With the Western Student Association presidential and vice presidential elections now over, it is time to meet the winners.
After an extended process of two voting sessions, Abby Wallace and Connor Smith were named the new president and vice president. The pair won by eight WSA senate votes. The voting total came to be 42 in favor of the Wallace-Smith campaign and 34 for the Molly Cahill-Katie Walker campaign.
“I think we’re both honored to be in the positions,” Wallace said. “We’re excited to hit the ground running. Our campaign really is what we stand by and what we want to do.”
The Wallace-Smith campaign is named “Best for the West,” and in order to get the best, Wallace and Smith believe in attaining accountability, insightful initiatives and renewing relationships. The pair wants their administration to be as transparent, outreaching and open to students as possible.
Their first step toward achieving their goals is to fill open WSA Cabinet positions. According to Smith, when the pair won the student vote, they opened the application for all students. They already have a couple of replies, but now that the results are official, promotion is key.
Wallace said that she also wants to reach out to Registered Student Organizations. Both Wallace and Smith want to create a diverse cabinet that can work as a cohesive team. Their goal is to attempt to represent as much as the student body possible in the 16 allotted seats.
Smith added that they are striving to make the cabinet transition as smooth as possible. They hope that by keeping their cabinet informed and getting the basics covered, their administration can hit the ground running.
The applications for cabinet positions can be found on their website, bestforthewest.com
After their cabinet is filled, Wallace and Smith want to shift their focus on renewing relations.
“We want to get our faces out there for student and faculty awareness,” Wallace said. “This is about doing our best to make all students’ lives easier.”
However, last year, Wallace made a decision that may be an obstacle for her new administration. She said that she did not vote in favor of a resolution, which burned bridges with many of the aviation students.
Wallace said that she was for, and is for, the pro-equity and transportation movement, but she did not want the cost to be put on all students. Wallace plans on meeting with aviation organizations and explaining this to them.
“I personally want to extend an olive branch to the aviation students,” Wallace said. “I want to represent all students so that everyone can get a better outcome. I really whole-heartedly want to work with them.”
According to Smith, they want to shed light on the aviation students to the campus because they are a big point of campus pride.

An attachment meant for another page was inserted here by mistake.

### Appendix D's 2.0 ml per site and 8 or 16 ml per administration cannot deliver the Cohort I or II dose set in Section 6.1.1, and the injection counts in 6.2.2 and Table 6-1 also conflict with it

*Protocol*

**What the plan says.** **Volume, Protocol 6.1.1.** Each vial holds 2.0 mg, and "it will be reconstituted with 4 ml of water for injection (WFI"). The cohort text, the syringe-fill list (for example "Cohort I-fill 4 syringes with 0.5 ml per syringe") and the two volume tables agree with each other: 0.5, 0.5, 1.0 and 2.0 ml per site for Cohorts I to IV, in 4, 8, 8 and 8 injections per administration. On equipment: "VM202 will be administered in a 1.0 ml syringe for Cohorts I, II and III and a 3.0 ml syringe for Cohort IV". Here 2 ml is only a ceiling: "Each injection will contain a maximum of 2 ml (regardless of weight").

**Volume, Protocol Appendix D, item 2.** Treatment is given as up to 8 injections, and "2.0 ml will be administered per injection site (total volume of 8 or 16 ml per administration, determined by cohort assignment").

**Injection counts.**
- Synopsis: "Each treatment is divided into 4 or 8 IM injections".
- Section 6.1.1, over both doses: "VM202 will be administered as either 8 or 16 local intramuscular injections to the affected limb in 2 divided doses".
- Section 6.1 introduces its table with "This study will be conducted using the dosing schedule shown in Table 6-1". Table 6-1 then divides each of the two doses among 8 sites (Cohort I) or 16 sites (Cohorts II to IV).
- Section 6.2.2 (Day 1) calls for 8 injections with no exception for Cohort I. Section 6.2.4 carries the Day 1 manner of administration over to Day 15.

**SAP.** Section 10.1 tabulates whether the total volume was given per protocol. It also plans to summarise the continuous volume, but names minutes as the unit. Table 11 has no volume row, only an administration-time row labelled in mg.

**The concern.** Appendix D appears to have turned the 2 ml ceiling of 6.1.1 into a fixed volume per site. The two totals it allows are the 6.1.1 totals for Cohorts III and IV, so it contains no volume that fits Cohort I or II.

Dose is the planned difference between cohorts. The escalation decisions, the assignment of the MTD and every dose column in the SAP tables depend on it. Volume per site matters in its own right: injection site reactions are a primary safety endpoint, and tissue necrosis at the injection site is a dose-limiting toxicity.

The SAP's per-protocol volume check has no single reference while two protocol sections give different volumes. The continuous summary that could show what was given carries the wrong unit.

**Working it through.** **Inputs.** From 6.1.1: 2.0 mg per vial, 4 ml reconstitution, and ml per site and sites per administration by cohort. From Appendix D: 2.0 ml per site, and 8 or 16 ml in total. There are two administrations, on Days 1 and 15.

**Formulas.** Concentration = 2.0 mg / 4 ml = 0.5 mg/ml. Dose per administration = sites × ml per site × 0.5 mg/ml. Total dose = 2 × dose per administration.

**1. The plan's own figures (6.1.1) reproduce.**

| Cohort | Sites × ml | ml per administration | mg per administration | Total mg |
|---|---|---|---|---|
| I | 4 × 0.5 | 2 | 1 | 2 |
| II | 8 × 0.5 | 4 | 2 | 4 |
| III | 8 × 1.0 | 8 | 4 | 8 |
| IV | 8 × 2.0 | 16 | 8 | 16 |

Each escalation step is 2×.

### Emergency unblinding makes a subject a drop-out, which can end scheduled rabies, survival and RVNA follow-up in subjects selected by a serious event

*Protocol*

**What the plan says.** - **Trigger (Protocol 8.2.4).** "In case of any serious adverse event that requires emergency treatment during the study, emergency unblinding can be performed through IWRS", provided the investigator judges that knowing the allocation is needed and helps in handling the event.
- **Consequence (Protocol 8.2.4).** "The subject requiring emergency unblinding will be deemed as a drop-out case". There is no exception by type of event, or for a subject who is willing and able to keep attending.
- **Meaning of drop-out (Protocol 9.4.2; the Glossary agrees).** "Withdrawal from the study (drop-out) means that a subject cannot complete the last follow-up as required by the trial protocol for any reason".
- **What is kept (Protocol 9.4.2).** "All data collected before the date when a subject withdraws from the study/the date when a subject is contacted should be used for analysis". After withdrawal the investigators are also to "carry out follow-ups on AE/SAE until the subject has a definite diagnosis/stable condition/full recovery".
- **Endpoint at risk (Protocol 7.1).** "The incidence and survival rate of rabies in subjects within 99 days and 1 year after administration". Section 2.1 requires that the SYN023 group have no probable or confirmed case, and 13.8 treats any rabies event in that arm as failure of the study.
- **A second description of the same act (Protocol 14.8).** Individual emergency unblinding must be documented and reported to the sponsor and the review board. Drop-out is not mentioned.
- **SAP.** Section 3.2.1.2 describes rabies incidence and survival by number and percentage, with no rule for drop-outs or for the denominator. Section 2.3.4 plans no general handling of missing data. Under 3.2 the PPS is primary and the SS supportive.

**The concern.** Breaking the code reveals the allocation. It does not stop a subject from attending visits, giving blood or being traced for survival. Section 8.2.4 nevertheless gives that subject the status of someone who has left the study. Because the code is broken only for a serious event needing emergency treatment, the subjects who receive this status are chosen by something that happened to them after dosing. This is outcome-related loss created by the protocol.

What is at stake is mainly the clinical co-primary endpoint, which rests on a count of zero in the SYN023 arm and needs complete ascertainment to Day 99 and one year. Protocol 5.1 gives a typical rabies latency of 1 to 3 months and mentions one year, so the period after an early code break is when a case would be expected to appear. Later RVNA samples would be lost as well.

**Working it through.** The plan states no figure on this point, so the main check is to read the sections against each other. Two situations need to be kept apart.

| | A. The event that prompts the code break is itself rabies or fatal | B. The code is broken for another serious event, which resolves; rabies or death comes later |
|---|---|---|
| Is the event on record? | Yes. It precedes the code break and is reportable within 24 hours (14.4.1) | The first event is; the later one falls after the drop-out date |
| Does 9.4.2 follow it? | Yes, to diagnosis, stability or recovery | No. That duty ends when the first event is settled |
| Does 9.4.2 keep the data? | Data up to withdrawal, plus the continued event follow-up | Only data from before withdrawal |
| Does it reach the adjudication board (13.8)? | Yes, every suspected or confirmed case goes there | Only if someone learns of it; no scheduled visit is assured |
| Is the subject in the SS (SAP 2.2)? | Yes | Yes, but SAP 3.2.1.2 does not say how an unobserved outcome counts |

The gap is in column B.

“We are going to work with the students, that’s what we’re here for,” Smith said. “We need students to talk to us and to come to us and the WSA. If we don’t know about problems on campus, we can’t change it. Let us act as liaisons to the faculty.”
According to Wallace and Smith, student outreach is huge. Many students are unaware of the WSA and what it does. In order to help remedy this, the pair is going to send out newsletter emails that will sum up everything the WSA is doing, as well as offer helpful dates and events for students.
Wallace and Smith are planning other things for student outreach as well. Over the summer, they are planning involvement zones for student recruitment. They want to have a wide representation for WSA at these events.
When asked what differences they will bring to WSA under their administration, Wallace said “heart.”
“We really want to make sure we are actively connecting to administration to make sure all student voices are heard,” Wallace said. “The newsletter is a good start to show our support of the student body.”
Wallace and Smith also offered their feelings on their competitors’ actions to appeal against the student vote. The reason for the re-vote was the Elections Control Board misfeasance toward Cahill-Walker’s slate. According to Justin Sharphorn, a member of the Judicial Council, the ECB was also found guilty of not acting in the election to represent both campaigns.
Therefore, the Senate acted upon their right to elect a president and vice president if the student body failed to. The student vote had been overturned to the Senate.
“[Molly and Katie] felt they had been done a disservice by the ECB and the Judicial Council found in their favor,” Wallace said. “I understand, if we had been in that situation, we would have reacted in a similar way.”
Wallace said she admired the opposing campaign’s passion and commitment to the campus. Wallace also said that they all share the same goal in improving the WSA and the university.
“Abby and I encouraged them to run for our cabinet,” Smith added. “They are great student leaders and having them would play a part in having a diverse cabinet.”
Wallace reiterated that her and Smith are working for the students. She wants to make it so students are comfortable with approaching them and the WSA with their problems.
“We really want to bring them what is best for the west,” Wallace said.